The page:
CATO held a nice reception on the entry floor of the building it owns, with pretty good reception food (i.e. good for you as well as tasty) and a talk by a CATO VP, Gene Healy. He has a new book on The Cult of the Presidency: America's Dangerous Devotion to Executive Power. The room was full of people, mostly men, wearing suits, and a handful of people who looked like they didn't belong. Those are the ones I talked to.
I got there a little before 6:00 p.m., ate enough to fill the hole in my stomach, and listened to Healy explain why a McCain win would probably not have been any better for the country (from CATO's perspective) than Obama. He tried to look at the bright side, hypothesizing that Obama would fail abysmally, thus paving the way for a return to limited government. He even said a couple things that I agreed with, but my hands were full holding food and I didn't take notes.
I skipped most of the other invites on my list and ended up at the AFL-CIO HQ, where I watched the returns come in on a number of TVs and jumbo screens. In the parking lot in front of the building was a large bus with "The Bush Legacy" written on it. The bus was a rolling propaganda museum. Inside were displays of all the ways in which George W. Bush has harmed the country. Partially funded by unions, this bus drove all over the country inviting people to come in and see its message. It tends to park in front of the offices of Republican incumbents who have supported Bush. The bus particularly likes to run into (not literally) McCain's Straight Talk Express. It makes the local press when that happens.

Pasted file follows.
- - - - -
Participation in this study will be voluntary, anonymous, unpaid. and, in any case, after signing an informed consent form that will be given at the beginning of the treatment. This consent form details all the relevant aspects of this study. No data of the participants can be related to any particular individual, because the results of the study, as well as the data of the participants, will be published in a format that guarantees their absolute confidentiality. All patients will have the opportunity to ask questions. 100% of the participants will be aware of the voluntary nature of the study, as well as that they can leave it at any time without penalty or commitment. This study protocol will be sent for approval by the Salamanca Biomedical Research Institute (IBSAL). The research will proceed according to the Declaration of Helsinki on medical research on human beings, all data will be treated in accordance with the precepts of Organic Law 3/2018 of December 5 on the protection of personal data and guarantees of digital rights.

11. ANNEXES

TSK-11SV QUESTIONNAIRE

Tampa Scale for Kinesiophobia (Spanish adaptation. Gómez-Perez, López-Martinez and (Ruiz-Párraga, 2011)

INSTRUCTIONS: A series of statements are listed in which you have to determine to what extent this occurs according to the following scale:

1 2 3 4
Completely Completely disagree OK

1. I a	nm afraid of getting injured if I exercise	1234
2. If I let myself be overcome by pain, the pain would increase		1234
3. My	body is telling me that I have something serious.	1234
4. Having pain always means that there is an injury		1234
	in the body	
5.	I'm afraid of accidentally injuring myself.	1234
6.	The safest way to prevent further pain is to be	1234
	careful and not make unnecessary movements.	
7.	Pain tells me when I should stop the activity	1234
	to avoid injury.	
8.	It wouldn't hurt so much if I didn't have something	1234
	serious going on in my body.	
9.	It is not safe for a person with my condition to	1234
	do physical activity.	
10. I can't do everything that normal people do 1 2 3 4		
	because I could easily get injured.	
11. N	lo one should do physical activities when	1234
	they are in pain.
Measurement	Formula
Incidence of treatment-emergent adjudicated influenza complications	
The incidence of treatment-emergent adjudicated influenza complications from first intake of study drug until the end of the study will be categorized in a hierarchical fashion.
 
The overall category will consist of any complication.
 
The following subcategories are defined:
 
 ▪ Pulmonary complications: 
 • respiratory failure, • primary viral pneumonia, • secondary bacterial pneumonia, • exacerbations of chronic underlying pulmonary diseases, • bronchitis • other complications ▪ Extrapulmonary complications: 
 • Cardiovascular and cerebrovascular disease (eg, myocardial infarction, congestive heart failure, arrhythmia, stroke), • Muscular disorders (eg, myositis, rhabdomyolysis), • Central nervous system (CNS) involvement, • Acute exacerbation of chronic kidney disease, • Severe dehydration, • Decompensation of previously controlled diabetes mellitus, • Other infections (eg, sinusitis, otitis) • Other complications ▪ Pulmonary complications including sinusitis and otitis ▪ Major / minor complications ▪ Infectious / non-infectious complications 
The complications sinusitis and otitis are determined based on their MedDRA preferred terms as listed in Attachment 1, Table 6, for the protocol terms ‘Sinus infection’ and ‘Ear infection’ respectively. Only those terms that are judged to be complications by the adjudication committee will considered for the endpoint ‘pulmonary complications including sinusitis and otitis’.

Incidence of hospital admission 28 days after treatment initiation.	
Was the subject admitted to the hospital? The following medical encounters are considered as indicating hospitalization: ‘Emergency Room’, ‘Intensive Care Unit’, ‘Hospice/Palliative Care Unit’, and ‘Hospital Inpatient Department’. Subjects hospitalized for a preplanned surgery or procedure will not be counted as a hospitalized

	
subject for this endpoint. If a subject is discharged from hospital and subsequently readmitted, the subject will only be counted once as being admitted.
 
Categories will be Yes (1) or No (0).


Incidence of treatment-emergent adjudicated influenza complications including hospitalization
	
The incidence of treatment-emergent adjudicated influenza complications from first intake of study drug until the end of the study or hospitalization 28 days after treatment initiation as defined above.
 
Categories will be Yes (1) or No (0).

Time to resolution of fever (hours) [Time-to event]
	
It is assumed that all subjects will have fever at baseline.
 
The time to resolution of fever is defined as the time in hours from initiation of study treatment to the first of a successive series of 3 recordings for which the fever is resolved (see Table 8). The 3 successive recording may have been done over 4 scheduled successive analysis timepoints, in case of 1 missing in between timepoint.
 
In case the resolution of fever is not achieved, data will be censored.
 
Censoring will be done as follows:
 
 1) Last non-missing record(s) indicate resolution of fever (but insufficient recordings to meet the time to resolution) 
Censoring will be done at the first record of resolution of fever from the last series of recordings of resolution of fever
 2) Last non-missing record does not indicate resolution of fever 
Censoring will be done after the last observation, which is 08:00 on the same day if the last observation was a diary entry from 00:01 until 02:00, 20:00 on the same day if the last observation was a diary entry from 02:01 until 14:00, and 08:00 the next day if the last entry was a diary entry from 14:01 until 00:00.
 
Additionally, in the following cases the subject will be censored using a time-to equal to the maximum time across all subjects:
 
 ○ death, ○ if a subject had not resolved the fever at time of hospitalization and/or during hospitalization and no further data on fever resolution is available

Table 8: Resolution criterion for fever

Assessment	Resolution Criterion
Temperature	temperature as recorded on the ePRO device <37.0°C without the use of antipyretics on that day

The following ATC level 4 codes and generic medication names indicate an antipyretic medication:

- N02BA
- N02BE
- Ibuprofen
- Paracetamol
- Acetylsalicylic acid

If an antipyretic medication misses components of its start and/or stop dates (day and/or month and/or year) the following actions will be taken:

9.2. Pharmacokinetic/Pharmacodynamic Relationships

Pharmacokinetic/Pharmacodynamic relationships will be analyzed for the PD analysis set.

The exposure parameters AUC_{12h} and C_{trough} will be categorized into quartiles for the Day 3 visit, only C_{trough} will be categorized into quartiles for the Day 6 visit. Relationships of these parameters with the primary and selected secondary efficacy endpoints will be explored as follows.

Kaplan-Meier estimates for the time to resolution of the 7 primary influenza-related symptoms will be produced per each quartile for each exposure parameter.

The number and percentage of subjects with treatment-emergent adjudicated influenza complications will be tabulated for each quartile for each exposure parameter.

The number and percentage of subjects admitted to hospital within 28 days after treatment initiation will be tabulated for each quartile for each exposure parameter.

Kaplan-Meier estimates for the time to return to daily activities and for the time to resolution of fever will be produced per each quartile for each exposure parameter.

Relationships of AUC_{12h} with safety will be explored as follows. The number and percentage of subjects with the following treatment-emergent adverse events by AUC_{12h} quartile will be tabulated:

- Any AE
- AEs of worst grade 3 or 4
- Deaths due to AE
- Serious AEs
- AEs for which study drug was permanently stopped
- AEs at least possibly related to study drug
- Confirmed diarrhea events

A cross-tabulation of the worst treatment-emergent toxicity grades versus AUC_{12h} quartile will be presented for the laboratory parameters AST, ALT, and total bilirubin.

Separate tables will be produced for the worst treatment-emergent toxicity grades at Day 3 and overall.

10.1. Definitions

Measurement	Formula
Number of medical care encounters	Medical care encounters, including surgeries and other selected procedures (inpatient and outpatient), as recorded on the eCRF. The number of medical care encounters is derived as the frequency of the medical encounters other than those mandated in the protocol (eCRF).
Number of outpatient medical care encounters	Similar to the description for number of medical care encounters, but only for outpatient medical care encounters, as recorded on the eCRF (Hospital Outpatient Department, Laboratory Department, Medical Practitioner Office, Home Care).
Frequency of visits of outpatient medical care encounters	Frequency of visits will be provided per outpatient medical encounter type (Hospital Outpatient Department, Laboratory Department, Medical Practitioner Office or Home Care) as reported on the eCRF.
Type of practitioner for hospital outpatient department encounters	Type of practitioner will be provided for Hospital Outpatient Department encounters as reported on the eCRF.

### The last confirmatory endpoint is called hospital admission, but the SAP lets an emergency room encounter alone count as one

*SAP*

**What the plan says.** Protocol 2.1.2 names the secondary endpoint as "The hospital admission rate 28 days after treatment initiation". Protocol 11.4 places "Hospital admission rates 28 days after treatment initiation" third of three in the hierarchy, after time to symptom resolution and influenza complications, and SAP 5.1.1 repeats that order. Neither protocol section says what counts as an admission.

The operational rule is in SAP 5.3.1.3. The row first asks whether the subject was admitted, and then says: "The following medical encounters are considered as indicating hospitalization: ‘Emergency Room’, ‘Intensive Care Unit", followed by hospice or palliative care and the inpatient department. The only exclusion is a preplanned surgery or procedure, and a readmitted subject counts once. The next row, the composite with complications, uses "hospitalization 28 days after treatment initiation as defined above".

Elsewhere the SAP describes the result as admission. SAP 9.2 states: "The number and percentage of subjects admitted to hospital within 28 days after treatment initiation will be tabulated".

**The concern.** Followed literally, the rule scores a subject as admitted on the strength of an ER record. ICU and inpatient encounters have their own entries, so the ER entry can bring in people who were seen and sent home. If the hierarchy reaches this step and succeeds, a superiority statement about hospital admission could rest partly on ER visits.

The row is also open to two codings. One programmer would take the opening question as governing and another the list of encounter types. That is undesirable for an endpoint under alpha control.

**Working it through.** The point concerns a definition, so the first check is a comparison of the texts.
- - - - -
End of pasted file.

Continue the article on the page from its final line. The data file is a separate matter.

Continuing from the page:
Inside the AFL, the security staff was passing out buttons: "Union Voter for OBAMA AFL-CIO." At one end of the long entry hall was a country and western band. At the other was a large screen with CNN. In between were smaller TVs with other stations giving the returns, food and drink. Slightly off the beaten path was an Obama wall — a display of union posters declaring support for Obama.
The AFL offered pretty bad (i.e. bad for you — high fat, high calorie) reception food to a few hundred people; I had expected standing room only. People were diverse in appearance, casually dressed, with more women than I saw at CATO. Indeed, the suits at CATO would have looked like they didn't belong. Instead of ties, unionists sported Obama buttons and t-shirts.
We watched, we cheered, we drank and we noshed; There was no speaker. Cheers were especially loud when one of the TV commentators marked a blue zone in blue collar counties — the ones that voted for Hillary in the primaries but whom many feared would not vote for Obama in November. The AFL had targeted those places and others like them. It was a big contributor to Obama's campaign and expects to take a big credit for the win.
In another room the AFL phone bank was being dismantled. The chairs and phones were still there from which people had phoned all over to turn out the vote, but the callers were gone. AFL staffers were taking down the displays. All over for this election. Now the real job begins.